About the only thing oilier than rigs off the coast is the way the Trump administration withdrew its plans for offshore drilling along Florida’s shores.
In a move that smacks of greasing the future political prospects of Gov. Rick Scott, Interior Secretary Ryan Zinke flew to Tallahassee yesterday to make a surprise announcement: That threat to allow offshore drilling we made last week? Never mind.
What prompted the reversal, a reporter asked? “The governor,” Zinke said.
“You have a tremendous governor that is straightforward, easy to work for, says exactly what he means. And I can tell you Florida is well-served,” Zinke said.
Eat your heart out, Gov. Jerry Brown in California. It now appears that the White House’s environmental decisions are unlawfully based on whether your state voted for President Donald Trump or is a swing state that might elect a Republican senator in 2018.
Trump has been wooing Scott for more than a year to challenge Sen. Bill Nelson, according to Politico, and Scott is widely expected to oppose the Democrat who has held the seat since 2000.
Let’s be clear. It’s terrific that the White House is discarding its cockamamie plans, announced last week, to extend offshore drilling for oil and gas to Florida’s coast. In fact, we denounced the administration’s designs in an editorial published this morning:
“No, no, a thousand times no.
“In no way should offshore oil and gas drilling be allowed off the coast of Florida.
“Or off the coast of the Carolinas, California, New Jersey — or any other coastal state, for that matter.”
No sooner had the editorial gone to press, however, than, in a surprise, Zinke swooped into Tallahassee to stand beside Scott and announce that Florida was being spared from the administration plans to expand offshore drilling nationwide.
Now, instead of a policy that’s bad for the whole nation, we have a policy that’s bad for the whole nation except, it appears, states dear to Trump. Already, three other states with Republican governors have asked for similar exemptions — Maryland, Massachusetts and South Carolina.
Democratic-led states, furious, are noting that this exemption thing is illegal. Rep. Ted Lieu, a California Democrat and attorney, told Politico:
“Under the Administrative Procedure Act, an agency can’t act in an arbitrary and capricious manner. In this case, exempting Florida but not California (which has an even larger coastal economy) is arbitrary and capricious.
“So the agency would either have to not exempt Florida, or in the alternative, exempt Florida, California and any other state that can show the coasts are important to the state’s tourism and economy.”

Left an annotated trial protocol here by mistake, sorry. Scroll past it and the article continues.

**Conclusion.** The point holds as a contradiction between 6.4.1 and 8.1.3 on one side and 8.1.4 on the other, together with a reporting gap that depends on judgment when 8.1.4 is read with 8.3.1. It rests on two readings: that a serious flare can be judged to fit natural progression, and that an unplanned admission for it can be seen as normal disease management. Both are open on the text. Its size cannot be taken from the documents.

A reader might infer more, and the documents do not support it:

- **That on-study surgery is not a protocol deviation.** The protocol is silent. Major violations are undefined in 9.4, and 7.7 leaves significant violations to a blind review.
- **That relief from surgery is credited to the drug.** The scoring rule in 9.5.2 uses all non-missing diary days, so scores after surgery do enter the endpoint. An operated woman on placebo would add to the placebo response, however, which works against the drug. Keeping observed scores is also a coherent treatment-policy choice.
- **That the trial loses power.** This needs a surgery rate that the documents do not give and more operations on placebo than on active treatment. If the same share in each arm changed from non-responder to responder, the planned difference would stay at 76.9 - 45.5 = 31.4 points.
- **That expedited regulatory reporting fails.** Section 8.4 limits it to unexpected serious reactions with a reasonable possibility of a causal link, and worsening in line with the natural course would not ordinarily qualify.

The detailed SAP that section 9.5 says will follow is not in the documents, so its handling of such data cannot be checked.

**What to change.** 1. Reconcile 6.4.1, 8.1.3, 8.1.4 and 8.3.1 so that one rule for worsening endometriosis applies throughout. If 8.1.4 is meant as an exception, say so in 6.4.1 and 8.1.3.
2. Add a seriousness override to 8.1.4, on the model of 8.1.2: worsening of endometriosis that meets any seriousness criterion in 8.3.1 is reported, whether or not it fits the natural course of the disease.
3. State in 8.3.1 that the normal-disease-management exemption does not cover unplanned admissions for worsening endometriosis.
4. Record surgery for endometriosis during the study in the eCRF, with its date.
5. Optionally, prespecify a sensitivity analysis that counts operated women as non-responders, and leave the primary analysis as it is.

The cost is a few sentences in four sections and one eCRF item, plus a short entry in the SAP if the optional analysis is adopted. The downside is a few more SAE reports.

In this nationwide drama of oil drilling, there may not be gushers. But there will be certainly be lawsuits.
Maybe the most furious man in Florida this morning is Nelson, who smelled a rat at once. Last night he tweeted:
Opposing drilling off Florida’s 1,300 miles of coastline has been the bipartisan position of Florida politicians, and a popular stance with the state’s voters, for years. But Scott used to waffle on the issue.
When running for governor for the first time, in 2010 — not long after the disastrous Deepwater Horizon explosion and spill — the millionaire business-turned-politician said he supported offshore oil drilling “with the right precautions,” a meaningless caveat, because what politician would ever want unsafe drilling?
But lately, the governor famous for allegedly scrubbing the words “climate change” from official communications, has positioned himself as a nature-lover. Scott has urged lawmakers to spend more on the environment in 2018. And when the Interior Department announced its proposal to vastly expand offshore drilling, he quickly criticized it and said he would talk to Zinke personally to try to straighten things out.
Scott’s spokesman, Jonathan Tupps, expressed wonderment that oil-drilling opponents wouldn’t be thrilled to see the oil-drilling plans scuttled. As Politico reported:
“Senator Nelson and anyone else who opposes oil drilling off of Florida’s coast should be happy that the governor was able to secure this commitment,” he said. “This isn’t about politics. This is good policy for Florida.”
And yet the Sierra Club of Florida said the decision was “a purely political move to aid the ambitions of Rick Scott.” The League of Conservation Voters called it a “publicity stunt.”
Perhaps they suspect, as I do, that the Trump administration wasn’t very serious about drilling off Florida’s coast in the first place. They announce a policy one week — and rescind it four days later? How committed to this policy could they have been?
But they sure gave our governor the chance to play the hero.
Seems here they’re trying to play us all for suckers.